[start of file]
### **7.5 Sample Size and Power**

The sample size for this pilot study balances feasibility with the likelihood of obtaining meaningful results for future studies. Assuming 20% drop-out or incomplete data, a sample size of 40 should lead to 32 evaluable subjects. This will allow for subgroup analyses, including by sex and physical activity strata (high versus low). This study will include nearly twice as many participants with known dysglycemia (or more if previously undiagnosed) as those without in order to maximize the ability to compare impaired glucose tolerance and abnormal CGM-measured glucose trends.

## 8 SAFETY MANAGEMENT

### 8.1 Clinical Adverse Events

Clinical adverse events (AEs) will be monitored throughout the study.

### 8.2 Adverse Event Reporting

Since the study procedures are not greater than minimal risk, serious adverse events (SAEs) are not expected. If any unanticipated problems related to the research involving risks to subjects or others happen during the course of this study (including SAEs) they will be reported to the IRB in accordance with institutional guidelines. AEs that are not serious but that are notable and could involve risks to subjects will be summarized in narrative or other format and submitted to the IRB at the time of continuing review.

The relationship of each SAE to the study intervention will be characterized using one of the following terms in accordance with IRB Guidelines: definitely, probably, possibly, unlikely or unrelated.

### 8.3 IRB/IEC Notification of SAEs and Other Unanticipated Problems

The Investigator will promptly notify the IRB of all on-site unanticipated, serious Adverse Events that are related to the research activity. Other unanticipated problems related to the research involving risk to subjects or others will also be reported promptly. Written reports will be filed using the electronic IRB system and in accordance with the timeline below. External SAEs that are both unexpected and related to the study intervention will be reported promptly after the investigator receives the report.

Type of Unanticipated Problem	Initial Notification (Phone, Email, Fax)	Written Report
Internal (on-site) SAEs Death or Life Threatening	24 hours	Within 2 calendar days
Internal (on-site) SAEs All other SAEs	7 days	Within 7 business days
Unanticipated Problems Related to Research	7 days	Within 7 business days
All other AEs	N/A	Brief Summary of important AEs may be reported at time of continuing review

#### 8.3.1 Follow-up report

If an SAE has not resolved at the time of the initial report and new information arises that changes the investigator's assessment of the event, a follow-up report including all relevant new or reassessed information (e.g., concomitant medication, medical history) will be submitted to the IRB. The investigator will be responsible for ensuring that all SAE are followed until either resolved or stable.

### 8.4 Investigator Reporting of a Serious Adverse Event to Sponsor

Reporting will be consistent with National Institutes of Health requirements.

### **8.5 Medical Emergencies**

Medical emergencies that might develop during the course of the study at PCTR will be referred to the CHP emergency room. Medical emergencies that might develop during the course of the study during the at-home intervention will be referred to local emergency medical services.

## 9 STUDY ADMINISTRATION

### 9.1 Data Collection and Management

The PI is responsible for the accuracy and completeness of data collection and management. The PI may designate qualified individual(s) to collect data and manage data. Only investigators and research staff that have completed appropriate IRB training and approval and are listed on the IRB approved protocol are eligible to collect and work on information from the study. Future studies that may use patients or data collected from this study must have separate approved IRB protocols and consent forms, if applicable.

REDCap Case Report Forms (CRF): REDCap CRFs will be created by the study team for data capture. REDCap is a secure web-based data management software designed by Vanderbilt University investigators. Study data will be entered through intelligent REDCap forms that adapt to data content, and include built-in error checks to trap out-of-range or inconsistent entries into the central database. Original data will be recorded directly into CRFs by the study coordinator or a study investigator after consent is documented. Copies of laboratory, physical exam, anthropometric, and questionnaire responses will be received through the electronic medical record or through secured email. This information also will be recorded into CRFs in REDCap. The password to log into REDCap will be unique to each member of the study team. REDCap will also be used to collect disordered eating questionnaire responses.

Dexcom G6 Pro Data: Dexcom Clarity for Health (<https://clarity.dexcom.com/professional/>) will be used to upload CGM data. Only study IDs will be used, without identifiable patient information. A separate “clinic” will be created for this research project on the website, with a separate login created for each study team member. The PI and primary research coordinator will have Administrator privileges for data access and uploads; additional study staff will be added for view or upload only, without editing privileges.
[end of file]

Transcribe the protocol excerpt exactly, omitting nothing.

### **7.5 Sample Size and Power**

The sample size for this pilot study balances feasibility with the likelihood of obtaining meaningful results for future studies. Assuming 20% drop-out or incomplete data, a sample size of 40 should lead to 32 evaluable subjects. This will allow for subgroup analyses, including by sex and physical activity strata (high versus low). This study will include nearly twice as many participants with known dysglycemia (or more if previously undiagnosed) as those without in order to maximize the ability to compare impaired glucose tolerance and abnormal CGM-measured glucose trends.

## 8 SAFETY MANAGEMENT

### 8.1 Clinical Adverse Events

Clinical adverse events (AEs) will be monitored throughout the study.

### 8.2 Adverse Event Reporting

Since the study procedures are not greater than minimal risk, serious adverse events (SAEs) are not expected. If any unanticipated problems related to the research involving risks to subjects or others happen during the course of this study (including SAEs) they will be reported to the IRB in accordance with institutional guidelines. AEs that are not serious but that are notable and could involve risks to subjects will be summarized in narrative or other format and submitted to the IRB at the time of continuing review.

The relationship of each SAE to the study intervention will be characterized using one of the following terms in accordance with IRB Guidelines: definitely, probably, possibly, unlikely or unrelated.

### 8.3 IRB/IEC Notification of SAEs and Other Unanticipated Problems

The Investigator will promptly notify the IRB of all on-site unanticipated, serious Adverse Events that are related to the research activity. Other unanticipated problems related to the research involving risk to subjects or others will also be reported promptly. Written reports will be filed using the electronic IRB system and in accordance with the timeline below. External SAEs that are both unexpected and related to the study intervention will be reported promptly after the investigator receives the report.

Type of Unanticipated Problem	Initial Notification (Phone, Email, Fax)	Written Report
Internal (on-site) SAEs Death or Life Threatening	24 hours	Within 2 calendar days
Internal (on-site) SAEs All other SAEs	7 days	Within 7 business days
Unanticipated Problems Related to Research	7 days	Within 7 business days
All other AEs	N/A	Brief Summary of important AEs may be reported at time of continuing review

#### 8.3.1 Follow-up report

If an SAE has not resolved at the time of the initial report and new information arises that changes the investigator's assessment of the event, a follow-up report including all relevant new or reassessed information (e.g., concomitant medication, medical history) will be submitted to the IRB. The investigator will be responsible for ensuring that all SAE are followed until either resolved or stable.

### 8.4 Investigator Reporting of a Serious Adverse Event to Sponsor

Reporting will be consistent with National Institutes of Health requirements.

### **8.5 Medical Emergencies**

Medical emergencies that might develop during the course of the study at PCTR will be referred to the CHP emergency room. Medical emergencies that might develop during the course of the study during the at-home intervention will be referred to local emergency medical services.

## 9 STUDY ADMINISTRATION

### 9.1 Data Collection and Management

The PI is responsible for the accuracy and completeness of data collection and management. The PI may designate qualified individual(s) to collect data and manage data. Only investigators and research staff that have completed appropriate IRB training and approval and are listed on the IRB approved protocol are eligible to collect and work on information from the study. Future studies that may use patients or data collected from this study must have separate approved IRB protocols and consent forms, if applicable.

REDCap Case Report Forms (CRF): REDCap CRFs will be created by the study team for data capture. REDCap is a secure web-based data management software designed by Vanderbilt University investigators. Study data will be entered through intelligent REDCap forms that adapt to data content, and include built-in error checks to trap out-of-range or inconsistent entries into the central database. Original data will be recorded directly into CRFs by the study coordinator or a study investigator after consent is documented. Copies of laboratory, physical exam, anthropometric, and questionnaire responses will be received through the electronic medical record or through secured email. This information also will be recorded into CRFs in REDCap. The password to log into REDCap will be unique to each member of the study team. REDCap will also be used to collect disordered eating questionnaire responses.

Dexcom G6 Pro Data: Dexcom Clarity for Health (<https://clarity.dexcom.com/professional/>) will be used to upload CGM data. Only study IDs will be used, without identifiable patient information. A separate “clinic” will be created for this research project on the website, with a separate login created for each study team member. The PI and primary research coordinator will have Administrator privileges for data access and uploads; additional study staff will be added for view or upload only, without editing privileges.